Control the candy without limiting the Halloween fun

Online Staff Report

From toddlers to teens, Halloween is a sweet opportunity for many kids to parade around in costumes and collect candy. For parents advocating healthy diets, it can be a struggle to find the balance between allowing kids to enjoy a few treats without overindulging after trick-or-treating. OSF Saint Anthony Medical Center, a regional medical center, is sharing important advice to ensure a healthy and happy Halloween for area kids.

In the U.S. alone, trick-or-treaters accumulate approximately 600 million pounds of candy. Before parents start to throw out their kids’ pillowcase-bags chock full of sweets, there are a few useful strategies to take to combat the candy-craze without spoiling the fun.

A nutritious, fiber-rich meal before trick-or-treating will help kids stay full and satisfied throughout the night.

Decide prior to trick-or-treating the amount of candy that can be eaten when they return home and the days after. Establish what treats are age appropriate. For instance, toddlers should stay away from large hard candies, gum or small toys that could lead to choking.

Kids shouldn’t accept or eat goodies that aren’t commercially wrapped.

Make sure it’s understood that no candy is to be eaten until parents inspect it. This will help make sure kids don’t sneak more than they should, and provides parents peace of mind that candies haven’t been tampered with.

Determine a plan for what to do with excess candy after Halloween. Ideas could involve donating to a cause or saving until Christmas to use as décor for a gingerbread house.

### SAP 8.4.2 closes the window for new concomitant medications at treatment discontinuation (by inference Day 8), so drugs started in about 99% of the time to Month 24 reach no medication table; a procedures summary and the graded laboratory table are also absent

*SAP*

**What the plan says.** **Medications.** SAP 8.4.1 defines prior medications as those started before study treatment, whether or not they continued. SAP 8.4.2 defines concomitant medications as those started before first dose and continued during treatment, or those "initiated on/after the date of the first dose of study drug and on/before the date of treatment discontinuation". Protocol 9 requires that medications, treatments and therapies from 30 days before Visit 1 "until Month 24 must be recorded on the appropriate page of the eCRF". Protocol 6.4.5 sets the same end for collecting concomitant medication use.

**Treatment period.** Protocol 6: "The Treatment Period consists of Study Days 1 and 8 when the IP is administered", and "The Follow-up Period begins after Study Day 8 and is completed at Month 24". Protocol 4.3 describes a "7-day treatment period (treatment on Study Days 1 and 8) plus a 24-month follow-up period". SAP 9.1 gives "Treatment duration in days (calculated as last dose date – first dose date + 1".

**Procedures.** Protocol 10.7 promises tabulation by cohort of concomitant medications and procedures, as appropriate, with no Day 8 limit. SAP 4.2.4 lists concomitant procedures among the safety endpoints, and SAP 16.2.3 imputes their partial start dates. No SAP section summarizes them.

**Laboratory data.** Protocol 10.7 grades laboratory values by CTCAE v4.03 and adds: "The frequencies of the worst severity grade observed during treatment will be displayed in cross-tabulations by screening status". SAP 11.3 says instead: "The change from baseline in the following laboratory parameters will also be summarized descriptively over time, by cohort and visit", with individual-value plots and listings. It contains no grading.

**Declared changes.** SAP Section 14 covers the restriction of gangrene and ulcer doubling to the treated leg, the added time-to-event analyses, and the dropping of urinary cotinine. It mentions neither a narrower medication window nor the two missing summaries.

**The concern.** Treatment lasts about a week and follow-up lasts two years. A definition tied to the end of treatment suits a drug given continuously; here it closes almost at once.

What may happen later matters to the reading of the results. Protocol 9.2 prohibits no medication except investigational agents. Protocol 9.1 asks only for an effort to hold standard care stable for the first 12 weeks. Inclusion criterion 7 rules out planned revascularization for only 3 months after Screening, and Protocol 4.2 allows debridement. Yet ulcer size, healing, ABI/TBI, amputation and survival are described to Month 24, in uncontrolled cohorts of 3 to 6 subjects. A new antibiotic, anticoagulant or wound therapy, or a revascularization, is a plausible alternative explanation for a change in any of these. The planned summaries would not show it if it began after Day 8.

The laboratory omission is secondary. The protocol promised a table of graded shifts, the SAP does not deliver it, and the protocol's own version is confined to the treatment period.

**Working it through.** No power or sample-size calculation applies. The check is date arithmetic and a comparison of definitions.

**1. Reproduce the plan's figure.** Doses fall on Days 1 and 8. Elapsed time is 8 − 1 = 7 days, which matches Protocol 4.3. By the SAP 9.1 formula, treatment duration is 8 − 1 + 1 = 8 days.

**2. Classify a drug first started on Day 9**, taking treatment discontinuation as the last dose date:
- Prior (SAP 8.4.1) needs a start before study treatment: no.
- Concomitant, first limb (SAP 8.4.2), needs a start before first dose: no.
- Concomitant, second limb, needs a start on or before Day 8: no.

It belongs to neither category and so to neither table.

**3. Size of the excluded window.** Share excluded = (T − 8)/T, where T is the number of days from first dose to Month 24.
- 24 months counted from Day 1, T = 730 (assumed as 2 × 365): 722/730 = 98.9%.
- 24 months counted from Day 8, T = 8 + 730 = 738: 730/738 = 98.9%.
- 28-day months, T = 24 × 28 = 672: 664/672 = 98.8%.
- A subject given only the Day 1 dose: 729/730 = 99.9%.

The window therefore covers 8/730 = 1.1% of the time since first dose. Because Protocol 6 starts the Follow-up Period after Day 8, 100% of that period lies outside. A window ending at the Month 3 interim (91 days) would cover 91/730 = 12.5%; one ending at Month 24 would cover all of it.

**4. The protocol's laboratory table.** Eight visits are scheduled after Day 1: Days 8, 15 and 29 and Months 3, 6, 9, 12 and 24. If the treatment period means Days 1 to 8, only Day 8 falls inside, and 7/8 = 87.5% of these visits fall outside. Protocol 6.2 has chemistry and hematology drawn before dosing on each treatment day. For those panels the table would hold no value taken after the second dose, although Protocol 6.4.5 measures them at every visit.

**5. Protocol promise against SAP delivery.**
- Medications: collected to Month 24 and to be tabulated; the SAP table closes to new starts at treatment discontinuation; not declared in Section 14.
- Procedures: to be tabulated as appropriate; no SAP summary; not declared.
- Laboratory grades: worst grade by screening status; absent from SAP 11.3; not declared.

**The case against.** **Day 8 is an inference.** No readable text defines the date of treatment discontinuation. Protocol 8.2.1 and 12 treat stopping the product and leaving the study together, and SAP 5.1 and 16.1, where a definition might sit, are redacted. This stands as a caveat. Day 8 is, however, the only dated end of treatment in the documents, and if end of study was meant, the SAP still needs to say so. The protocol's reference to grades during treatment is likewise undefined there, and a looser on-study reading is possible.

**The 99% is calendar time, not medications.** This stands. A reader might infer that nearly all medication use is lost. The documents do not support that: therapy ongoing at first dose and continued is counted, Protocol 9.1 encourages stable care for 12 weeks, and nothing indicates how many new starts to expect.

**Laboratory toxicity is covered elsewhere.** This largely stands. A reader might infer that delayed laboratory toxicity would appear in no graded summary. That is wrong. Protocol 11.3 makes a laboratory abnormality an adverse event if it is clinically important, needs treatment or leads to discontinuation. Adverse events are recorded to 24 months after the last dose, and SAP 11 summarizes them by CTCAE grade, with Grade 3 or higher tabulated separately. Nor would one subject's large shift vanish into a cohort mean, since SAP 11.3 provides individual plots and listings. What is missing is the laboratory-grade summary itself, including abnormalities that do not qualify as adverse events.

Following Halloween, a fun way to ration the amount of sweets consumed is to create a game,” said Dr. Sreemdevi Ramakrishnana, M.D., pediatrician at OSF Medical Group — Rock Cut. “Have children swap a piece of candy for healthier snacks like dark chocolate, natural fruit leathers, organic candy that appeals to them; stickers or coloring books would be good alternatives, too. Parents can get creative and develop their own game that would fit their child’s interests.”

While it’s important to monitor nutrition on Halloween, parents should consider taking extra safety precautions when kids are strolling through neighborhoods. The American Academy of Pediatrics suggests the following tips:

Choose costumes that are bright and reflective, so motorists can easily identify them. It’s also a good idea to make sure costumes are short enough to prevent tripping or entanglement.

Make sure all costumes, wigs and accessories are flame resistant and weather appropriate.

Don’t allow children to wear decorative contact lenses without a prescription. This can cause pain, inflammation and infections, which could lead to permanent vision loss.

Parents or responsible adults should always escort children through the neighborhood. If older kids are going alone, map out an acceptable route ahead of time and require them to carry a cell-phone.

Never cut through alleys or yards, and remain on well-lit streets and sidewalks. Only approach homes that have outside lights on.

For more about OSF pediatricians or to discuss additional healthy Halloween practices with a physician, call (815) 639-8470 or visit http://www.osfmedicalgroup.org/pediatrics.

Posted Oct. 31, 2014

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